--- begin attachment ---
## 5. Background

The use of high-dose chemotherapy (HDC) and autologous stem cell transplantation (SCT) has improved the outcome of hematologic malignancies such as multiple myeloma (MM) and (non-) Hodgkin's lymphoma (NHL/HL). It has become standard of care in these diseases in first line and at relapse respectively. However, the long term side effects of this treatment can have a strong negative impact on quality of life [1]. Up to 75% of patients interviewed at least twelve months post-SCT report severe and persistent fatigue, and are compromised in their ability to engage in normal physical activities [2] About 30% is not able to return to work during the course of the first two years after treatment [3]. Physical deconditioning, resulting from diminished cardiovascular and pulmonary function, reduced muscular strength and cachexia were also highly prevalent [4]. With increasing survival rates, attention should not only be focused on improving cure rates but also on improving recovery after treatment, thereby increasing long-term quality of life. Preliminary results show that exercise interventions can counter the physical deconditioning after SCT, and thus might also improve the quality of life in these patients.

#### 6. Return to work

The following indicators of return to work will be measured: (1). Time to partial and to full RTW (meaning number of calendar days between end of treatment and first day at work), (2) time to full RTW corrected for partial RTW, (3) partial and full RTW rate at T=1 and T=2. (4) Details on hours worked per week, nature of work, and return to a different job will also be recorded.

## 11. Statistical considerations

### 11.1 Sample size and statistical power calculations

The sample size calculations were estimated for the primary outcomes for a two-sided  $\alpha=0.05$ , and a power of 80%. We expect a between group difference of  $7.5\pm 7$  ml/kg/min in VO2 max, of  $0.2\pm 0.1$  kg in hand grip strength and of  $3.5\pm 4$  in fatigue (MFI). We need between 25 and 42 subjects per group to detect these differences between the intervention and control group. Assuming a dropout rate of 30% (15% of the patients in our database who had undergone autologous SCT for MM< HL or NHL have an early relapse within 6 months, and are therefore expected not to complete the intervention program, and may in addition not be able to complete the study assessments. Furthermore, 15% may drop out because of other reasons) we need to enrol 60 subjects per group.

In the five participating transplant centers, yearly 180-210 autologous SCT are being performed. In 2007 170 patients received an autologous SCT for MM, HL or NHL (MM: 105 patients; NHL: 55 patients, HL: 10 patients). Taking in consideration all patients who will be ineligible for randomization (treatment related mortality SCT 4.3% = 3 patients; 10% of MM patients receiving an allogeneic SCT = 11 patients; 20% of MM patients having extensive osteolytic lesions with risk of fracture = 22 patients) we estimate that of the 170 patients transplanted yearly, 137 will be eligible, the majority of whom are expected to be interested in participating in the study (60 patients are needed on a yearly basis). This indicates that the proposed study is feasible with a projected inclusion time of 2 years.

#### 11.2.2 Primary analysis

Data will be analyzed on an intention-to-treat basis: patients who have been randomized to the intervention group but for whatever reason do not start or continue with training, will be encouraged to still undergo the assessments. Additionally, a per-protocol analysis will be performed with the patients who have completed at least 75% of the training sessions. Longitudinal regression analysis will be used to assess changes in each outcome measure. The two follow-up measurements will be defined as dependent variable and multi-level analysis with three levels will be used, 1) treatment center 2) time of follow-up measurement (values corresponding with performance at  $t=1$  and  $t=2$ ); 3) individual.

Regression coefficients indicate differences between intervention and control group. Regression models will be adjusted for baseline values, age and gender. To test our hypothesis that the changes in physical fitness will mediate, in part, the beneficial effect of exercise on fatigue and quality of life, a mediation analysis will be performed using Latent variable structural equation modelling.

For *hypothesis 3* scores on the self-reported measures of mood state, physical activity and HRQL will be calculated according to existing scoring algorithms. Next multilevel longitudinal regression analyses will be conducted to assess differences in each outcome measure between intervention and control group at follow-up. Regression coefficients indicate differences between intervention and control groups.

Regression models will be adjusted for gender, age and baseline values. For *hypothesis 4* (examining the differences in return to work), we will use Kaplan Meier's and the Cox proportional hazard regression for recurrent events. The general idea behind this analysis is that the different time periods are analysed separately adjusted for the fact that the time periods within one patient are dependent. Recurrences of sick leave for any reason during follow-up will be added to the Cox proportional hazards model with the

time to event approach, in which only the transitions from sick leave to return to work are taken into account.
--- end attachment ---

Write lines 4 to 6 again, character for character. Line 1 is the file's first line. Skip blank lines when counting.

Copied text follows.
The following indicators of return to work will be measured: (1). Time to partial and to full RTW (meaning number of calendar days between end of treatment and first day at work), (2) time to full RTW corrected for partial RTW, (3) partial and full RTW rate at T=1 and T=2. (4) Details on hours worked per week, nature of work, and return to a different job will also be recorded.

## 11. Statistical considerations

### 11.1 Sample size and statistical power calculations